Made-in-India iPhone X from July 2019
Comment of the Day

April 11 2019

Commentary by Eoin Treacy

Made-in-India iPhone X from July 2019

This article by Bharani Vaitheesvaran for ETtech may be of interest to subscribers. Here is a section:

Sustained increase in manufacturing will depend on, among other factors, the continuation of a favourable incentive regime into the next government, the official said. Mails sent to Foxconn and Apple seeking comment remained unanswered.

The company began its India manufacturing journey through another Taiwanese company Wistron, which had started with the iPhone SE from its factory near Bengaluru two years ago and later advanced to iPhone 6S model. Wistron now makes iPhone 7, a sign analysts foresee as a bump-up in local manufacture of multinational technology companies keen on the Indian market. Around 290 million smartphones were assembled in India in 2018 up from 58 million in 2014, according to data from the Indian Cellular and Electronics Association.

"In the short-term, the Differential Duty and the Phased Manufacturing Programme worked as far as import substitution is concerned. Now the challenge is to move from 290 million to 500 million phones and then to one billion by 2025," Pankaj Mohindroo, National president for ICEA, said.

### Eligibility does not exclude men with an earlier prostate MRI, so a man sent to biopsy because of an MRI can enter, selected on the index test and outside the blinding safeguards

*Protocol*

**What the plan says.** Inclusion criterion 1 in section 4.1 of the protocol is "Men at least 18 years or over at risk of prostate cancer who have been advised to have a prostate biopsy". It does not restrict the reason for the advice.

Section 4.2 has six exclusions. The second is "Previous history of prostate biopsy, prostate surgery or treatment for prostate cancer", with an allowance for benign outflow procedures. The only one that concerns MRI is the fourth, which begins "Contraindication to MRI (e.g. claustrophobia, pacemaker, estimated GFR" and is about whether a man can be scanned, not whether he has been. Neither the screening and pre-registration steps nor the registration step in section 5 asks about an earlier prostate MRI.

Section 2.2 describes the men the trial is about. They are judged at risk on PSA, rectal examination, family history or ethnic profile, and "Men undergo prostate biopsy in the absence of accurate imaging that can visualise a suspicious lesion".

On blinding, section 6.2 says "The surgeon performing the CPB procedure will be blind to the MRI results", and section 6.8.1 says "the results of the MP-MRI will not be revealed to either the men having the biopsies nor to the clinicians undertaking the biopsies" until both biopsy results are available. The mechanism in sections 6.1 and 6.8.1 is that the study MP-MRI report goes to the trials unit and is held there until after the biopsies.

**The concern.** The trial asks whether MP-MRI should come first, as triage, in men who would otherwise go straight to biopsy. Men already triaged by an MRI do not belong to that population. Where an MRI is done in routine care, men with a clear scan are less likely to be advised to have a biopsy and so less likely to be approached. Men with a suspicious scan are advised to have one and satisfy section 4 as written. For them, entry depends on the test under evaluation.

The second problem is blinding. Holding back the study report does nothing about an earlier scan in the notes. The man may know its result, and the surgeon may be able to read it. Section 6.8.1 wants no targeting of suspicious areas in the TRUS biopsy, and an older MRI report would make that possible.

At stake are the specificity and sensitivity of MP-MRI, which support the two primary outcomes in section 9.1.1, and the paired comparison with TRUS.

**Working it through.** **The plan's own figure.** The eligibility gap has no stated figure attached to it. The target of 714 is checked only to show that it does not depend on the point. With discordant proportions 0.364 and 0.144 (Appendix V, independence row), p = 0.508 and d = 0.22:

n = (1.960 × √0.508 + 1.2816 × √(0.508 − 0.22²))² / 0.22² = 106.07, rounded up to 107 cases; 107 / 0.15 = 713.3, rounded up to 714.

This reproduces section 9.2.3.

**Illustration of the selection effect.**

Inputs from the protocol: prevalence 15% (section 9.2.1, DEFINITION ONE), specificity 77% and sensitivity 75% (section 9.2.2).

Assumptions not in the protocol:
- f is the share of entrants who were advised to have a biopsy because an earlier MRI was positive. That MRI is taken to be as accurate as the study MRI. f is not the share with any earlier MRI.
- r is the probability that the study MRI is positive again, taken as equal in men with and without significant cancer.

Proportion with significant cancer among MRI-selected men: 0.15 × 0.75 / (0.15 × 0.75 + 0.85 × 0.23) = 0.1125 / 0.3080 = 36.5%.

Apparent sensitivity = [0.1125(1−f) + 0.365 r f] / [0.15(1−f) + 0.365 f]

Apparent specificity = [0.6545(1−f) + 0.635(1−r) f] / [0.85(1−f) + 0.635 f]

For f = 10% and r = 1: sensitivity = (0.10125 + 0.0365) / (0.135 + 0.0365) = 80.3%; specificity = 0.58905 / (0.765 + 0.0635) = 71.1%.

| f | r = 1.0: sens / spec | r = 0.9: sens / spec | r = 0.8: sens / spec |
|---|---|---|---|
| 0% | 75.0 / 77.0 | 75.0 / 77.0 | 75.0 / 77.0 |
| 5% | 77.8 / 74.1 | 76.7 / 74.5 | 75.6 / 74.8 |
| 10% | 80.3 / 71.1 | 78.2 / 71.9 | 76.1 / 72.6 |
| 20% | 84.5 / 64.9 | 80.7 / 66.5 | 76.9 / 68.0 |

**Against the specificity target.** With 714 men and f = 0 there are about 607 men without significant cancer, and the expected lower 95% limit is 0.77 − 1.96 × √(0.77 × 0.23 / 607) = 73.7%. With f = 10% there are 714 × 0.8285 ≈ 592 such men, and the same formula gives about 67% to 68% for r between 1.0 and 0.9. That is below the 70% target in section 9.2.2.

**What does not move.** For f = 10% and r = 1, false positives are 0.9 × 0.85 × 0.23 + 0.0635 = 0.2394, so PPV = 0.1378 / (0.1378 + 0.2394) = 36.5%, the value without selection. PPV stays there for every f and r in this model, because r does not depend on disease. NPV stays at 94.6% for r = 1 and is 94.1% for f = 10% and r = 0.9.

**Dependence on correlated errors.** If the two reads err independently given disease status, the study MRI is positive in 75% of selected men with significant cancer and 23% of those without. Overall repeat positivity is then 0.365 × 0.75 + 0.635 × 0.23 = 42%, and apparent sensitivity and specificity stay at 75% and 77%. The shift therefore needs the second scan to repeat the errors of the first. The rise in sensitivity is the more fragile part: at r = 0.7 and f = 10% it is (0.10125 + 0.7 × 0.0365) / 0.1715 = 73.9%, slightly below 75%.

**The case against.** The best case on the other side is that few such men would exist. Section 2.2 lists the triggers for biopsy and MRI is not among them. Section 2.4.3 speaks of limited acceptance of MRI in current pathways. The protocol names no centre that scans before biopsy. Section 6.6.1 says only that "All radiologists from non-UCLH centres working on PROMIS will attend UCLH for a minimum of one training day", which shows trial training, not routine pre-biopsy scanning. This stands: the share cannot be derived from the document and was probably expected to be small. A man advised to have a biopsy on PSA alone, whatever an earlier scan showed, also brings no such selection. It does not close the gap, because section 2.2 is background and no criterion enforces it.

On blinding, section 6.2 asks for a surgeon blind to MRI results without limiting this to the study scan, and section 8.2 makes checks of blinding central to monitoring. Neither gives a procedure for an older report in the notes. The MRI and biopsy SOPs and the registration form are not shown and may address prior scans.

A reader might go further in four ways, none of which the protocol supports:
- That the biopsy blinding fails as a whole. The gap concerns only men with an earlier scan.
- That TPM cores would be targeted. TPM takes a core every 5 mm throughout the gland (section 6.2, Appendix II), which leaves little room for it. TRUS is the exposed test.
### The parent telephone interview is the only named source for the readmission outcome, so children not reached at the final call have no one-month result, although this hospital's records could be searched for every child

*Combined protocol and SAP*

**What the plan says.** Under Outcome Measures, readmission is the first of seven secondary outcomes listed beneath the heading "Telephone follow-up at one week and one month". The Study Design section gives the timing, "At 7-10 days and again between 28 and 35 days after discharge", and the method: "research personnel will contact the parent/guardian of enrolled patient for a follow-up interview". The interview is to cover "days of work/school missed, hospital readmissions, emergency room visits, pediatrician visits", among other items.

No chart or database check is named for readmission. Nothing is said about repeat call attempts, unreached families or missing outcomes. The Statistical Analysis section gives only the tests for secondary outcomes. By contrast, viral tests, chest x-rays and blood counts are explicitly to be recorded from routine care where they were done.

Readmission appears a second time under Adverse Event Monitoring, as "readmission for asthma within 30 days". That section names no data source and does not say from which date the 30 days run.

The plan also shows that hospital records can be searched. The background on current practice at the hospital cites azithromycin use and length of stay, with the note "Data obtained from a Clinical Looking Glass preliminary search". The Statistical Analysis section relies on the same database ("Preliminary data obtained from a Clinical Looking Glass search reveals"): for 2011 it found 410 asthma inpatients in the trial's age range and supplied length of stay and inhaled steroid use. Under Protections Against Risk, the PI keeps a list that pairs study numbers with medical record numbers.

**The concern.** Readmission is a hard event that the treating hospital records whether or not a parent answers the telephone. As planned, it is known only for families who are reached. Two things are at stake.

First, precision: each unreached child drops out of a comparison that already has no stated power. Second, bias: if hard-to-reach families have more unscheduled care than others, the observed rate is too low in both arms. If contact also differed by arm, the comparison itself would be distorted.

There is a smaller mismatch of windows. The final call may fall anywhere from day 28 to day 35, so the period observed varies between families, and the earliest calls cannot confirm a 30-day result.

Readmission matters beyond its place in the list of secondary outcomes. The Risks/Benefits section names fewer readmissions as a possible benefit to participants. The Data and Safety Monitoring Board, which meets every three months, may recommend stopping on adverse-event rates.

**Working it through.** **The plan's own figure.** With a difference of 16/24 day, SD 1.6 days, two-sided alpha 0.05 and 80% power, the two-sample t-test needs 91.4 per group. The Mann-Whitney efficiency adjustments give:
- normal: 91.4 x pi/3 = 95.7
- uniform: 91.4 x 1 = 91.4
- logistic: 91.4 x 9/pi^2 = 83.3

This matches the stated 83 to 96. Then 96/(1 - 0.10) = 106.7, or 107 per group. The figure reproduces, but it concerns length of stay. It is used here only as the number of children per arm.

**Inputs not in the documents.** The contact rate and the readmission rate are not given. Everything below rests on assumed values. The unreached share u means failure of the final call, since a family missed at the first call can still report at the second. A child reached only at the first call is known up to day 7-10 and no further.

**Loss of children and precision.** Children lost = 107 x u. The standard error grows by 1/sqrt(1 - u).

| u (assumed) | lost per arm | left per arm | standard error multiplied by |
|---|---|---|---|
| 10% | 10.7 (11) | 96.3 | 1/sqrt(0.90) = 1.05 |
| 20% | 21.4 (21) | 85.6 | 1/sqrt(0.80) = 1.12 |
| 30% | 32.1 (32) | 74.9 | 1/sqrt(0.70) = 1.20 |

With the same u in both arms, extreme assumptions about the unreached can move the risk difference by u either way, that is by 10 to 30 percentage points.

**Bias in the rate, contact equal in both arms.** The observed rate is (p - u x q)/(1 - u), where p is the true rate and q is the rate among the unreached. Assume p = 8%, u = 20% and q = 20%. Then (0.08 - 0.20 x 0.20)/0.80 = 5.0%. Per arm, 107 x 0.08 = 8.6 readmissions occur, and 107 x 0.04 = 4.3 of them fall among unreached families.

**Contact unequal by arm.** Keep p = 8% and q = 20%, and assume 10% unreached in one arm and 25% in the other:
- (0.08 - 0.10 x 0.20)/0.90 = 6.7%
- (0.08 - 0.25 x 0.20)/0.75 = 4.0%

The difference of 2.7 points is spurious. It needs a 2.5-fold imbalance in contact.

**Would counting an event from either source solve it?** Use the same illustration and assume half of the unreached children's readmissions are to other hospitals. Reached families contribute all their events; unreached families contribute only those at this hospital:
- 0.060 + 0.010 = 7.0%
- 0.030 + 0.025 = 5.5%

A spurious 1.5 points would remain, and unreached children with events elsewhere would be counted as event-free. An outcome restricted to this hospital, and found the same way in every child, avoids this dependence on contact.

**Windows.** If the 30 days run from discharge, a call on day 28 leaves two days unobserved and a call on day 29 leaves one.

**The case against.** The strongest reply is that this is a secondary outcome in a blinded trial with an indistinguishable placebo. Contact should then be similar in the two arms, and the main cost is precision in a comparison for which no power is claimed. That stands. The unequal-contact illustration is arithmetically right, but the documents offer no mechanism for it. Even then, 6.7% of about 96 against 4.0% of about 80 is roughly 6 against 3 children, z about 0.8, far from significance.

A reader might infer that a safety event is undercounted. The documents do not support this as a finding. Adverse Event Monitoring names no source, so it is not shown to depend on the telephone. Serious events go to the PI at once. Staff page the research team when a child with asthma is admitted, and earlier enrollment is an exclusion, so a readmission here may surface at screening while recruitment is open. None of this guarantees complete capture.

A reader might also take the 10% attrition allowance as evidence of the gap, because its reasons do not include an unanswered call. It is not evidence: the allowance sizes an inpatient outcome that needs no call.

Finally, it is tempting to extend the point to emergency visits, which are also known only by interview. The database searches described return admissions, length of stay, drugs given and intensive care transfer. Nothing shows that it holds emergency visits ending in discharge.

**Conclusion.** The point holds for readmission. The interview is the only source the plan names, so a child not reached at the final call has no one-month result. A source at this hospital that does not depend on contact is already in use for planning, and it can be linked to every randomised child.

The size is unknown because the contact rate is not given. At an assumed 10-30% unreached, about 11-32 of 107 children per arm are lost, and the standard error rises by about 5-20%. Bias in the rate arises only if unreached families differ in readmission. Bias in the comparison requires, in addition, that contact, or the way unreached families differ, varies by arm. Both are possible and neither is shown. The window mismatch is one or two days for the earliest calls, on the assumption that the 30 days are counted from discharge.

"The National Policy on Electronics, 2019, gives a broad framework, but we will have to put a robust action plan behind it, which will enable exports..."

The ICEA has as its members brands such as Apple, Xiaomi, Vivo, Oppo, and manufacturers such as Flex and Foxconn.

Eoin Treacy's view

India has the twin advantages of a massive young population and low costs. If we think about how manufacturing generally evolves, it is usually attracted by the presence of a low cost base and regulatory change which incentivises growth. Infrastructure usually comes later but it does need to be built. That is potentially where India is today. It is successfully attracting manufacturers but will need to do what is necessary to ensure they stay.

From the perspective of many India watchers, manufacturing has been the missing ingredient in its development model. It is the sector that can help to reverse the balance of payments, stablise the economy and the currency.

The Rupee has failed to sustain move above the trend mean on every occasion it has rallied for decades. It is back above that level again at present and will need to hold the move in order to confirm a clear change of the secular trend. That is an increasingly likely scenario for India as manufacturing, particularly of a high value nature, flourishes.

That has the potential to act as a significant catalyst for foreign investor interest in the Indian markets.

Near-term, voting began today in the country’s election and a result is expected next month.

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